Earth-Modern Race in Fantasy: The Balance No One Talks About and the Quest for “Nobody Cares”

After my last article, it’s become essential to talk about something I’ve considered for a long time. My last article, of course, was all about the uncanny in fantasy—the strange balance there has to be between elements that are familiar and unfamiliar (on a scale skewed by theme and tone).

However, there’s a particular topic that’s always stuck out as… the most unwieldy of all of the possible things you could weigh on the uncanny scale. Race. And no, not inhuman races in fantasy; we’re not talking half-orcs and dwarves here. We’re talking about modern-Earth races—Caucasian, Asian, Hispanic, African American, etc.

Aaaaand immediately…

Disclaimer 1: I fully understand that this is immediately a sensitive topic. Not just because race is always a touchy topic, but because I’m also going to discuss very general writing trends. So whether it’s because I accidentally say something that bothers a particular group (I really can’t see how I would) or because I implied that major writing trends should change, all I can say is, didn’t mean to offend anyone—promise.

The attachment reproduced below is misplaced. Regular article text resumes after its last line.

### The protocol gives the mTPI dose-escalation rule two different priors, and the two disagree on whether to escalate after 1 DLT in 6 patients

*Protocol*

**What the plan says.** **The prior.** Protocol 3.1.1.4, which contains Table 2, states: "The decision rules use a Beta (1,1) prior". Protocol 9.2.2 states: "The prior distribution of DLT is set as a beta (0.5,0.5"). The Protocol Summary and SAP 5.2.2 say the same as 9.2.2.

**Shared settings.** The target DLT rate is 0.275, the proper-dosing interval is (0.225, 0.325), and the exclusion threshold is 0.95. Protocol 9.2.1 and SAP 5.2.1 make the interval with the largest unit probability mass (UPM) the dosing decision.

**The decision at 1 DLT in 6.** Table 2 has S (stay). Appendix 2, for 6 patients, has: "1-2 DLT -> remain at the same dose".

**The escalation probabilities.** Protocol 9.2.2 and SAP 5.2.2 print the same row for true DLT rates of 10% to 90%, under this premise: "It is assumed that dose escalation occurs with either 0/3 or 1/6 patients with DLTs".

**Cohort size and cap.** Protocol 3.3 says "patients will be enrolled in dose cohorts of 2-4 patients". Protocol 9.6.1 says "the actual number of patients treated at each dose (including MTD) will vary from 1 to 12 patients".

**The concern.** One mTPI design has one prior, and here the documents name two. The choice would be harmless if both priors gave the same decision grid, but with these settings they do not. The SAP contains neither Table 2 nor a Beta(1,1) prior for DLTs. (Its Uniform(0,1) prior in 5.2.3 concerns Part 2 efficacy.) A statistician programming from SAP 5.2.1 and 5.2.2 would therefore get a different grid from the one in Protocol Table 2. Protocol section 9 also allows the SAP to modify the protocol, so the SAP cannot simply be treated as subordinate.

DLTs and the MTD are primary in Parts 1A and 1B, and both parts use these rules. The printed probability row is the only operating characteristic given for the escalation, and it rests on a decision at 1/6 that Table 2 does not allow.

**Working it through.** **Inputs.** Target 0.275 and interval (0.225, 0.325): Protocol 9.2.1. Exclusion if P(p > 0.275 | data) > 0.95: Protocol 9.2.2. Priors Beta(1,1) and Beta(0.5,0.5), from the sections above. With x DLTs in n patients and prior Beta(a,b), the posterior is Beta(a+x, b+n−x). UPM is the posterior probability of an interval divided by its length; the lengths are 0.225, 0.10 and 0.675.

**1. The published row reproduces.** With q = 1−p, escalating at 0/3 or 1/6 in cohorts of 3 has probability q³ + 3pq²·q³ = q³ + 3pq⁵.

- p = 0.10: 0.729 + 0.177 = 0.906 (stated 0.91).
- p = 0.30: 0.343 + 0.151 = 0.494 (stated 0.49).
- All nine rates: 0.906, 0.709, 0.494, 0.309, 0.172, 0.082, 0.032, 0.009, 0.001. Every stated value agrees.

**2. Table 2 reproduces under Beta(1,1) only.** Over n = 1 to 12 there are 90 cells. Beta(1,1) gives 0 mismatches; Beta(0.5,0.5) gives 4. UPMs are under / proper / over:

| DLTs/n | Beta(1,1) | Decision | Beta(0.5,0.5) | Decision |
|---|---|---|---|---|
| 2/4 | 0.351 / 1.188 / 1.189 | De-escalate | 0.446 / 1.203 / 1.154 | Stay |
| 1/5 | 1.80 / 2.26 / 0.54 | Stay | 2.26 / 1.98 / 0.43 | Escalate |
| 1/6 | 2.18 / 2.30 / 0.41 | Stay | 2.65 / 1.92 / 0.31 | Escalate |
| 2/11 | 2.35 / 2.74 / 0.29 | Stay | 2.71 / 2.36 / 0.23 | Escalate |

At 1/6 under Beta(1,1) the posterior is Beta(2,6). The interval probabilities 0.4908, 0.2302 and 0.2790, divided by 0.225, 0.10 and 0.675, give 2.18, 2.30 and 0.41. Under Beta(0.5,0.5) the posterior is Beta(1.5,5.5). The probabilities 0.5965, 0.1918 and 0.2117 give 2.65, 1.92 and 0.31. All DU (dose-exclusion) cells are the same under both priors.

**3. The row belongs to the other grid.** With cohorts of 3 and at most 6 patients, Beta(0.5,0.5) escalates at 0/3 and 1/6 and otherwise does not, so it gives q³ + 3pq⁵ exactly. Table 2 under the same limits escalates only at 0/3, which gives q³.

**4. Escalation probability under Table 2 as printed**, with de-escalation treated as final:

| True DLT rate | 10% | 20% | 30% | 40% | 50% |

Disclaimer 2: As always, all of this is written by someone who is not published and does not claim any official expertise on the topic of writing fantasy. These are just the thoughts of an amateur who writes fantasy on a daily basis. What follows is intended to inspire thought, not to stand as indisputable fact.

Disclaimer 3: Finally, more so than any other article, this one focuses pretty exclusively on a particular kind of fantasy story—ones set in completely fictional worlds (so, once again, not modern-Earth settings or modern-Earth analogues). So, if you don’t write fantasy, this article probably won’t be useful for you.

Still here?  Good. Let’s get to it.